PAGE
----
as the only marginal costs associated with their daily commute?
Can provincial and municipal policies that encourage low-density
residential development and commercial sprawl be regarded as wise
public stewardship when the inevitable result is rampant single-occupant
vehicle commuting and heavy commercial truck use? Is a posture of
simple indifference an appropriate response by government to evidence
of the pernicious environmental and health consequences of road
transport's chronic noise, smog, accidents or the destruction of
arable land and green space? How are we to regard studies that conclude
that children who live near high-traffic areas may be six times
more likely to develop childhood leukemia and other cancers?
transportation policy begs answers to these questions. While the
responses are hinted at in Mr. Collenette's new federal vision for
transportation, much work remains to be done. The traditional roads-first
transportation policy, formulated in the 1950s, has run its course
take the example of the excise tax on gasoline and diesel fuel,
consider how we might re-shape it to deal with the negative outcomes
that are a function of business-as-usual in surface transport. Now,
the federal taxation of fuels serves as little more than a crude
cash cow to underwrite the status quo, with demonstrably little
benefit to anyone. A revised policy might be used to lever some
publicly desirable outcomes including reduced congestion, diminished
emissions, curtailed road accidents, fatalities and injuries, and
preserved green space, to name just a few.
see how this might work, consider this new model:
pooling into one joint fund of all federal and provincial excise
taxes on gasoline and diesel fuels, including taxes on railway diesel
addition to this fund of revenues from legislated road-user fees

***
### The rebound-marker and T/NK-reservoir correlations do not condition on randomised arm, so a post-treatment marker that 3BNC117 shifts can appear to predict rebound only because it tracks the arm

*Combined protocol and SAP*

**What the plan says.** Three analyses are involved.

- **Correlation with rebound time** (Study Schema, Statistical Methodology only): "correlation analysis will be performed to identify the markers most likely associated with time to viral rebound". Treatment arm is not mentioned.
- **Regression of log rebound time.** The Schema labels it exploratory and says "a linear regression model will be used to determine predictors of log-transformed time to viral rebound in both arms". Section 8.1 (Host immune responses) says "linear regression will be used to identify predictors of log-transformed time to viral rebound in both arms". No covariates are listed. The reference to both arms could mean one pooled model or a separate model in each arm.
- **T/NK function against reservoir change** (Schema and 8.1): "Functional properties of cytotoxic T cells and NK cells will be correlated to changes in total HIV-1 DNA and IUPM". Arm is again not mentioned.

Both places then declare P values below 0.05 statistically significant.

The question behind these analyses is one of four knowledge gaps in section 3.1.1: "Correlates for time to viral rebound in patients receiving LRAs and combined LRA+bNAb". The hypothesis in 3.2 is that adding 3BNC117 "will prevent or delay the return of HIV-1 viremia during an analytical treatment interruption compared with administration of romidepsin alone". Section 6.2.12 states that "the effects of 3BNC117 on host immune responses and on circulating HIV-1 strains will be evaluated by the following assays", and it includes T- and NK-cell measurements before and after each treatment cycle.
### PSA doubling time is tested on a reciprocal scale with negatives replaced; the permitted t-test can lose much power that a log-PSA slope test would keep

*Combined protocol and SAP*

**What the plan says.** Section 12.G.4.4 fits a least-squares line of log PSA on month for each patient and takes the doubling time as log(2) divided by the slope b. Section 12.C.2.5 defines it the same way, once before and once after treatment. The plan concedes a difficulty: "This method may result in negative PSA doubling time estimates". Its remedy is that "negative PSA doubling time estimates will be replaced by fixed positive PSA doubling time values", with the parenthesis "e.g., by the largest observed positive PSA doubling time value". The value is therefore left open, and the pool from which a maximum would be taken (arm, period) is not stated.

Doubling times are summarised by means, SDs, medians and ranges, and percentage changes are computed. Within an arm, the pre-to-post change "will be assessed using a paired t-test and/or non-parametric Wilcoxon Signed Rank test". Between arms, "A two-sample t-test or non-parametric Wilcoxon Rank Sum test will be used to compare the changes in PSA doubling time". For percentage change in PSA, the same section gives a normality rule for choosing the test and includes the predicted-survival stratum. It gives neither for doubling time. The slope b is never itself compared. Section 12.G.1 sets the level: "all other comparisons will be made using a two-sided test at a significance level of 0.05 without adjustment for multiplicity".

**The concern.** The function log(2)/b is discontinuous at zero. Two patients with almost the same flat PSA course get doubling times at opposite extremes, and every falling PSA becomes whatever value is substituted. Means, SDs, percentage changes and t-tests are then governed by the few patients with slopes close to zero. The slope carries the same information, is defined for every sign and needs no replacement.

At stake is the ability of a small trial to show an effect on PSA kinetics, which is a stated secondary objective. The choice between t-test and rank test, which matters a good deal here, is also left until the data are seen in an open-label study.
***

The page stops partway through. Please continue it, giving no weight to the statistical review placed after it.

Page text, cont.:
including charges for heavy-load commercial trucks and congestion
charges for commuters.
further addition to the fund of all provincial/territorial vehicle
registration taxes, license charges and fees.
new transportation fund could be administered by representatives
from all levels of government. Dollars would be allocated to four
sub-funds: a primary highway/railway fund; an urban transport fund;
a secondary road/short line railway fund, and a municipal street
in each area would have to achieve agreed-upon public interest goals
such as improved traffic flow, reduced greenhouse gas emissions
and better air quality, the requirement to support strategic trade
corridors of national significance, the preservation of land, the
diminution of noise, the contribution to improved children's health
and safety, or any other legitimate public objectives.
the fuel tax in this manner would enable other modes of transportation,
such as freight rail, which pay excise taxes to federal and provincial
governments but have historically received few benefits, to be eligible
for investment spending. Overall, the objective would be to move
away from a road-centric bias often driven by electoral considerations,
federal-provincial squabbling over fuel tax revenues and the costs
of highway repair, and a marked apathy to mounting evidence of the
corrosive impacts of business-as-usual in surface transport.
time Canada developed a more sophisticated and modern surface transportation
policy, one that acknowledges the benefits of high-speed rail, and
also strives to use existing measures such as the gas tax, and new
ones such as road pricing, in more innovative and sustainable ways.
Jones is director of government relations of the Railway Association